Background Unleashing the immune anti-tumor response through immune checkpoint blockade (ICB) therapy has been successful in combating solid-tumor malignancies, including metastatic melanoma. When successful, the anti-tumor response is potent; however, half of melanoma patients fail to respond. ICB responsiveness is dictated by the immune milieu and antigenicity of the tumor microenvironment (TME), with therapy-resistant melanomas exhibiting reduced expression of major histocompatibility complex class I (MHC-I) and increased levels of endoplasmic reticulum (ER) stress. Though the TME is known to be immunosuppressive, the specific mechanisms governing metabolic stress and antigen presentation in the context of ICB response have not been well characterized.
Methods To further study the regulation of MHC-I, we cultured melanoma in conditions of prolonged metabolic stress, forcing cells to adapt to the absence of glucose. Proteomic profiling indicates this model establishes a reversible, adaptive phenotype reminiscent of the changes seen in published ICB-responder datasets. Quantification of tumor immunogenicity was achieved by RNA signatures, flow cytometry, and immunoblotting. Functional assessment of immune-mediated killing was achieved through co-culture killing assays with B16-OVA cells and activated OT-1 CD8+ T-cells. Chromatin immunoprecipitation (ChIP) was used to quantify chromatin modification, globally and at specific gene loci. To assess the role and functionality of specific epigenetic regulators on ICB response, mutant cell lines were established through lentiviral transduction of B16 melanoma cell lines.
Results Melanoma metabolically adapted to glucose-free media had increases in MHC-I antigen presentation. Remodeling the energy metabolism globally restored MHC-I genes and significantly increases tumor sensitivity to T-cells, independent of IFN-γ. Proteomic analysis exhibited significant dysregulation in histone modifiers, specifically the loss EZH2 (Enhancer of Zeste Homolog 2), a histone methyltransferase characterized by transcriptional repression. As confirmed by ChIP-Sequencing and ChIP-PCR, the catalytic mark of EZH2, H3K27me3, is reduced in metabolically reprogrammed melanoma at gene loci specific to MHC-I antigen presentation. Additionally, EZH2 mutant melanoma cell lines demonstrate differential sensitivity to activated CD8+ T-cells, further implicating EZH2 in the determination of ICB response.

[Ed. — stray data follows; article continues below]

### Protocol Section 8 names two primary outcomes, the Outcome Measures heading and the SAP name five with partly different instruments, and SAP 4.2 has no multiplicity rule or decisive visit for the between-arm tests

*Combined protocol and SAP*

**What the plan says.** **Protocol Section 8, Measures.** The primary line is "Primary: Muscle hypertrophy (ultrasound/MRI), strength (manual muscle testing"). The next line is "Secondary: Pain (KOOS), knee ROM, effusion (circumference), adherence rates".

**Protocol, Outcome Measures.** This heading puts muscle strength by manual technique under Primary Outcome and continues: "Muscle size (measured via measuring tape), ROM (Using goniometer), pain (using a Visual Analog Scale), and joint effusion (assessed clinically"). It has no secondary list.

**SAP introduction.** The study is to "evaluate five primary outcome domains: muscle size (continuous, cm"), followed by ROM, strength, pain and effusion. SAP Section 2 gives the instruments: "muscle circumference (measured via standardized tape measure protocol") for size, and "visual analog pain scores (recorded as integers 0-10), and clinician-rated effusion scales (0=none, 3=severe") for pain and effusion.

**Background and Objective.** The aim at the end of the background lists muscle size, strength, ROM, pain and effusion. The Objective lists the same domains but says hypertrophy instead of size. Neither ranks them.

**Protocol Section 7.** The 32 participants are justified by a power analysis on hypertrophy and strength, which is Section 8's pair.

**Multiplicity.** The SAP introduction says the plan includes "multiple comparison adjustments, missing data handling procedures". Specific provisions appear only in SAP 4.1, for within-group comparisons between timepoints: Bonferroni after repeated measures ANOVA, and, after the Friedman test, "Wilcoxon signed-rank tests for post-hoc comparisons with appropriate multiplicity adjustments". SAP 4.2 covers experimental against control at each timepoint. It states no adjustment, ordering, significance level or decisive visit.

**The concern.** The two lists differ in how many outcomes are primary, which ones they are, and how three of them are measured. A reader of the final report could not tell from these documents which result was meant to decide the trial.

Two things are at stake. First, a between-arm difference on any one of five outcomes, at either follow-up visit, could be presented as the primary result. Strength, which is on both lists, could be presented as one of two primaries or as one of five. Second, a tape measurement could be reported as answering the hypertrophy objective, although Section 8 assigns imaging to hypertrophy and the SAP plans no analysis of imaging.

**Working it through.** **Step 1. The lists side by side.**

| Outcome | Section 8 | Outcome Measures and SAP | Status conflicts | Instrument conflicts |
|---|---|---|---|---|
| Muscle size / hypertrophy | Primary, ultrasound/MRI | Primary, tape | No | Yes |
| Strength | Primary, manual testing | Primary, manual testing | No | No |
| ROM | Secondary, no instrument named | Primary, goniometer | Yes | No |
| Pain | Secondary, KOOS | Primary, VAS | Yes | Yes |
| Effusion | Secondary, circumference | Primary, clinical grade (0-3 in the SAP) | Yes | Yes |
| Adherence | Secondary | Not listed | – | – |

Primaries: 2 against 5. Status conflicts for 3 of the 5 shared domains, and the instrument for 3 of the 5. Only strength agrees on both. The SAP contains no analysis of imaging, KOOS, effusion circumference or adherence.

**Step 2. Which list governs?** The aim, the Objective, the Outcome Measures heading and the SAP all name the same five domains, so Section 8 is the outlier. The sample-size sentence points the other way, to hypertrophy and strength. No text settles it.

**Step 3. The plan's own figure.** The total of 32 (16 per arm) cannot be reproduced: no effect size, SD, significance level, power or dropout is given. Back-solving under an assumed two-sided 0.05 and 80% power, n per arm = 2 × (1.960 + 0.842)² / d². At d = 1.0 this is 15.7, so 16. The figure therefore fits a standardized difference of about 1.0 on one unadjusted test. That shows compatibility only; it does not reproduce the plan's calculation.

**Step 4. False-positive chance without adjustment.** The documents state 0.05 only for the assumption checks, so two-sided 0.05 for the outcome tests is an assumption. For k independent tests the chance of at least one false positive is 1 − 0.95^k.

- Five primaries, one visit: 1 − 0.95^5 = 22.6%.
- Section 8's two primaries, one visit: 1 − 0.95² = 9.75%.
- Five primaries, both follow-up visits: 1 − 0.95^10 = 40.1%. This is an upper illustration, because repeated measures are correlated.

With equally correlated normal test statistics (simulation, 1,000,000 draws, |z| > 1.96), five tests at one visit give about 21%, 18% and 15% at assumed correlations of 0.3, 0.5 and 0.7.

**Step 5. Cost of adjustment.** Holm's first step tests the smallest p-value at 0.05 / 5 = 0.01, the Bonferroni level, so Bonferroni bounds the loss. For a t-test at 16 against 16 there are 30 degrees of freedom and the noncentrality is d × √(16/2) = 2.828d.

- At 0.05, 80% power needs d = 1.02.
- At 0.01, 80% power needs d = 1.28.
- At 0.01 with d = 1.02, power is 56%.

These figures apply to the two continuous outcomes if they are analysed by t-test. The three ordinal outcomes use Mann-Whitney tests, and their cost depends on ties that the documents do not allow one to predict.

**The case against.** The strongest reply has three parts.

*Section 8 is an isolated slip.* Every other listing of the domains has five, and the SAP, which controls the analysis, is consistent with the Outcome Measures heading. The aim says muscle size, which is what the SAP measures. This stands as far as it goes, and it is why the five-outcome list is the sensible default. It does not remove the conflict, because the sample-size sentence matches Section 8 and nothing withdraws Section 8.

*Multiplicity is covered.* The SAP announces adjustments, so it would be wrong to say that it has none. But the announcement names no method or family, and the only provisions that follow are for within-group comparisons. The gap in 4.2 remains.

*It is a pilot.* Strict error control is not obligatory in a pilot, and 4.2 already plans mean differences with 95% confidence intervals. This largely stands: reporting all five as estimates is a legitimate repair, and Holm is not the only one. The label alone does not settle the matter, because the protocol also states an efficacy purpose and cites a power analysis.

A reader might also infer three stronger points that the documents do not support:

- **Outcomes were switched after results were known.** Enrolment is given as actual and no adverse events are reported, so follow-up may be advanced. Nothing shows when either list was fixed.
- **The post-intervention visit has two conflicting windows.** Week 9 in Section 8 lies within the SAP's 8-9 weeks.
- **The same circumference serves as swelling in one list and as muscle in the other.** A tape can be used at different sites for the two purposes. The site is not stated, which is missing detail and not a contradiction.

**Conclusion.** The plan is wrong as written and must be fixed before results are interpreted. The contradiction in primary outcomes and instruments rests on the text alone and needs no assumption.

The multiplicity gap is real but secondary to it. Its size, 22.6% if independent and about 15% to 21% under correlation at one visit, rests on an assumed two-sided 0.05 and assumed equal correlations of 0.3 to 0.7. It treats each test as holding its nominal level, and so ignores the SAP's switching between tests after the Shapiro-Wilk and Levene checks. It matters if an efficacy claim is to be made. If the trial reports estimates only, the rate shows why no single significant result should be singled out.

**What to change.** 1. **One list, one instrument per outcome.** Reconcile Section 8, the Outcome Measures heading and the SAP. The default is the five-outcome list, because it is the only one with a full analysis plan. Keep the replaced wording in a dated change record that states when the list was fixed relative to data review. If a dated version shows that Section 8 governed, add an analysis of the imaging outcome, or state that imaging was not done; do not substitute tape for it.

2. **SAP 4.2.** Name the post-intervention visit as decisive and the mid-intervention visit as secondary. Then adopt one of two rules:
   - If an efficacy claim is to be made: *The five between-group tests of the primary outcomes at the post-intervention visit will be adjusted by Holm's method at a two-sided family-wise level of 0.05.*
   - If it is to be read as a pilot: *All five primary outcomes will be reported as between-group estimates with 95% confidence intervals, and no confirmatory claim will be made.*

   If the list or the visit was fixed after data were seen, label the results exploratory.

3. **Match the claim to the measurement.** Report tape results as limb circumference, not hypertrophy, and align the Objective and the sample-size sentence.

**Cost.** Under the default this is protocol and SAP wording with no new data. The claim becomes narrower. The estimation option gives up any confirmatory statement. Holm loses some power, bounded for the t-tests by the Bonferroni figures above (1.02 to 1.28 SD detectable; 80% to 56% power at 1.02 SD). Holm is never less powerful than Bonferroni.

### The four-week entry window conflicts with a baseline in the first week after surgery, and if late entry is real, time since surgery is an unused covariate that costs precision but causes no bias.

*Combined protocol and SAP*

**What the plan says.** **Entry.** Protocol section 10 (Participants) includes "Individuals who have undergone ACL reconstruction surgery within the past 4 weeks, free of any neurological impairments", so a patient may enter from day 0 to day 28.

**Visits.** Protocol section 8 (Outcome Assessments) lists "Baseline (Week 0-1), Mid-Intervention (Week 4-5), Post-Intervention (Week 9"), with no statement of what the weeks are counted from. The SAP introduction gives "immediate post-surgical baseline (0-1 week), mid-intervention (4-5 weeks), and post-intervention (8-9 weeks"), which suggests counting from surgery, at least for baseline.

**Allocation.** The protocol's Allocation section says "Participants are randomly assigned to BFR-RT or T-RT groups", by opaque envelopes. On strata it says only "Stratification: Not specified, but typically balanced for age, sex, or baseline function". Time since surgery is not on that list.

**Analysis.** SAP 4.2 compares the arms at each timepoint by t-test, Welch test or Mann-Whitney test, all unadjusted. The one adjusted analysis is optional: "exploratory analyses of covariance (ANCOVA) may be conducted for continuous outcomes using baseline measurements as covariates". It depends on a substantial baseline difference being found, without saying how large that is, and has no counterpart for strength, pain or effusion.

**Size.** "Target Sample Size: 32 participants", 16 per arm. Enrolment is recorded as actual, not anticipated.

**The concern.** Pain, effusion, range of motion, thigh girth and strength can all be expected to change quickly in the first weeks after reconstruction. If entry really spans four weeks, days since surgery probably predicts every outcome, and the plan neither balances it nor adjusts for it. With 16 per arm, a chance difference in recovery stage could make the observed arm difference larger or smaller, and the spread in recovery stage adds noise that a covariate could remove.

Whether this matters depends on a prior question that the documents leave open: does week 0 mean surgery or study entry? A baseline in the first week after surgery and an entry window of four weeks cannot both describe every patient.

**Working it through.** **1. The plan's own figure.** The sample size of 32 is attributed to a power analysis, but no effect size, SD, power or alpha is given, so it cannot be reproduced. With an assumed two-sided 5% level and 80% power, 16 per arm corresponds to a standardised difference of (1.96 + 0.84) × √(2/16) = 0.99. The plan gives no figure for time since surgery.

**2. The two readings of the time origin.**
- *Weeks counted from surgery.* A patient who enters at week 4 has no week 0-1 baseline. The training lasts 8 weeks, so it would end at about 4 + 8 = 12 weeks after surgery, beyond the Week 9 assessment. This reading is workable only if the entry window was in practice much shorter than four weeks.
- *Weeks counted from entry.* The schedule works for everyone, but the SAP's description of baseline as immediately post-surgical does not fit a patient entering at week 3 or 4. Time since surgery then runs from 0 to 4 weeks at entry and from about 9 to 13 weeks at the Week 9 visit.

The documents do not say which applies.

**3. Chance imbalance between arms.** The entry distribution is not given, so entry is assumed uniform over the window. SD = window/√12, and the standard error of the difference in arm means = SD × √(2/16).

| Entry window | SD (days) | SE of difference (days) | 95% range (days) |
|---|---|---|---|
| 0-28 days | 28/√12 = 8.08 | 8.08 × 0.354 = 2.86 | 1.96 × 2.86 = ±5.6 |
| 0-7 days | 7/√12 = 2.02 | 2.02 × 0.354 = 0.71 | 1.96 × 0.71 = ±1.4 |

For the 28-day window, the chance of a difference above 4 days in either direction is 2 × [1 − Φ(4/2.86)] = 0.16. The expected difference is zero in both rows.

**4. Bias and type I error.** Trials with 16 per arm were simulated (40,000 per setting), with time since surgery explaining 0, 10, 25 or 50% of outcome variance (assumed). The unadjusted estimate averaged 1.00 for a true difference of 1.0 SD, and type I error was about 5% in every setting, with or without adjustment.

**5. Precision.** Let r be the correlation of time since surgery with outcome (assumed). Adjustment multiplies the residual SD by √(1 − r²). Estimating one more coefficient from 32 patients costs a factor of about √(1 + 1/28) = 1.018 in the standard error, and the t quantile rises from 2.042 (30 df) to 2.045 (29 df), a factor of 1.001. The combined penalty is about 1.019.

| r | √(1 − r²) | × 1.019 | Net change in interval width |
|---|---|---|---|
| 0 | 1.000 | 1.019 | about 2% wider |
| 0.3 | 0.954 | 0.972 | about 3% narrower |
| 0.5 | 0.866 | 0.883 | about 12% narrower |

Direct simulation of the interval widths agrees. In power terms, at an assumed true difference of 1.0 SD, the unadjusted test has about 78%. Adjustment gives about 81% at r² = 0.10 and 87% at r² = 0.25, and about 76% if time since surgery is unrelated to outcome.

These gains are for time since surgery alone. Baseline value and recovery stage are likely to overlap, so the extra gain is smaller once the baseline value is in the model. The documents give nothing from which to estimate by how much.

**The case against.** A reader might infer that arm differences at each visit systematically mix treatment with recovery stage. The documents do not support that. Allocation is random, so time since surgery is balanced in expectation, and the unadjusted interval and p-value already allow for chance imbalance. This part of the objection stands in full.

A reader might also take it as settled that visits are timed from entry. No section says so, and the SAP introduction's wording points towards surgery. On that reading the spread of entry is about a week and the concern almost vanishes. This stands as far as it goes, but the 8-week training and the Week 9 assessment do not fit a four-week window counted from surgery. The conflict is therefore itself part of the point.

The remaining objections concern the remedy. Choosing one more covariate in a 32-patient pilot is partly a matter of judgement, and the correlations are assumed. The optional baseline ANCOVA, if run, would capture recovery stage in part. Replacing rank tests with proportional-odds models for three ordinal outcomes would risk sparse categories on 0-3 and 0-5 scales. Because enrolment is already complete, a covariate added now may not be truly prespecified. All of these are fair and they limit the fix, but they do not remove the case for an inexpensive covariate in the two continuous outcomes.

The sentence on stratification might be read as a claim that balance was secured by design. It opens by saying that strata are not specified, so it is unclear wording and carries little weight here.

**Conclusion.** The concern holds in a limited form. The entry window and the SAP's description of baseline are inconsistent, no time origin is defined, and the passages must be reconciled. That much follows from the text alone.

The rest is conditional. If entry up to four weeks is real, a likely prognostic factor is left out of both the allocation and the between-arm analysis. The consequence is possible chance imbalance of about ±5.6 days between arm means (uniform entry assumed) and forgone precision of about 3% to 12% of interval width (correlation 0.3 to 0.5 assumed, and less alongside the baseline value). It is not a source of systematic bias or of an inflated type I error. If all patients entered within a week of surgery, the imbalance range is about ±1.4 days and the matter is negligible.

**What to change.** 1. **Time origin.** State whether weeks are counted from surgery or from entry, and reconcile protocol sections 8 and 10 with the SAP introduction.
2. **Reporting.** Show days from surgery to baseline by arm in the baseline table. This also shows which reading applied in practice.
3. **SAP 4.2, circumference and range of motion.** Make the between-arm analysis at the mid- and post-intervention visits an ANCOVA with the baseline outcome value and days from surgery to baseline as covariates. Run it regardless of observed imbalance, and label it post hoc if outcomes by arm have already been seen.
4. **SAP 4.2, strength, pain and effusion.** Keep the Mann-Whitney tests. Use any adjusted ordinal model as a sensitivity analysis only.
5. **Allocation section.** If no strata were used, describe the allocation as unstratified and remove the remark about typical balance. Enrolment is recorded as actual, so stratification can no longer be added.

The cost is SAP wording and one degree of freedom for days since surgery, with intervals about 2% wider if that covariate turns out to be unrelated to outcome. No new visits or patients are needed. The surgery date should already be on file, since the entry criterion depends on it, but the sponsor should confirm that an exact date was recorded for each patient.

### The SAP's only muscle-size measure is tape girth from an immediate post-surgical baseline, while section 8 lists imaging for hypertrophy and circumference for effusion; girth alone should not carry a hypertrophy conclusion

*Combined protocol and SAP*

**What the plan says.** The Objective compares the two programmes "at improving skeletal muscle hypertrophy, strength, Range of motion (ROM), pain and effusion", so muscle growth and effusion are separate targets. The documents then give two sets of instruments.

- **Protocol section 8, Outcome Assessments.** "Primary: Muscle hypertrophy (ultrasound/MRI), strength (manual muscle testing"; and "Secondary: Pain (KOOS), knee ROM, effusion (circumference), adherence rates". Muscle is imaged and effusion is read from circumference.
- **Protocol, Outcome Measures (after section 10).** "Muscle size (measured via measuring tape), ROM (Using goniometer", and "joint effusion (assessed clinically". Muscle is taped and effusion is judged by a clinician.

Conclusions The melanoma response to ICB is influenced by the metabolic state of the tumor. EZH2, a potent regulator of gene expression, is critical to the interferon-independent mechanisms of antigen presentation and immune escape, which dictate the ICB response. Conditions of increased mitochondrial respiration and ER stress significantly decrease EZH2 levels and presence of H3K27me3 at the promoter regions of MHC-I antigen-presenting genes. This demonstrates the clear potential for metabolic and EZH2 status as a prognostic indicator for ICB-responsiveness in metastatic melanoma
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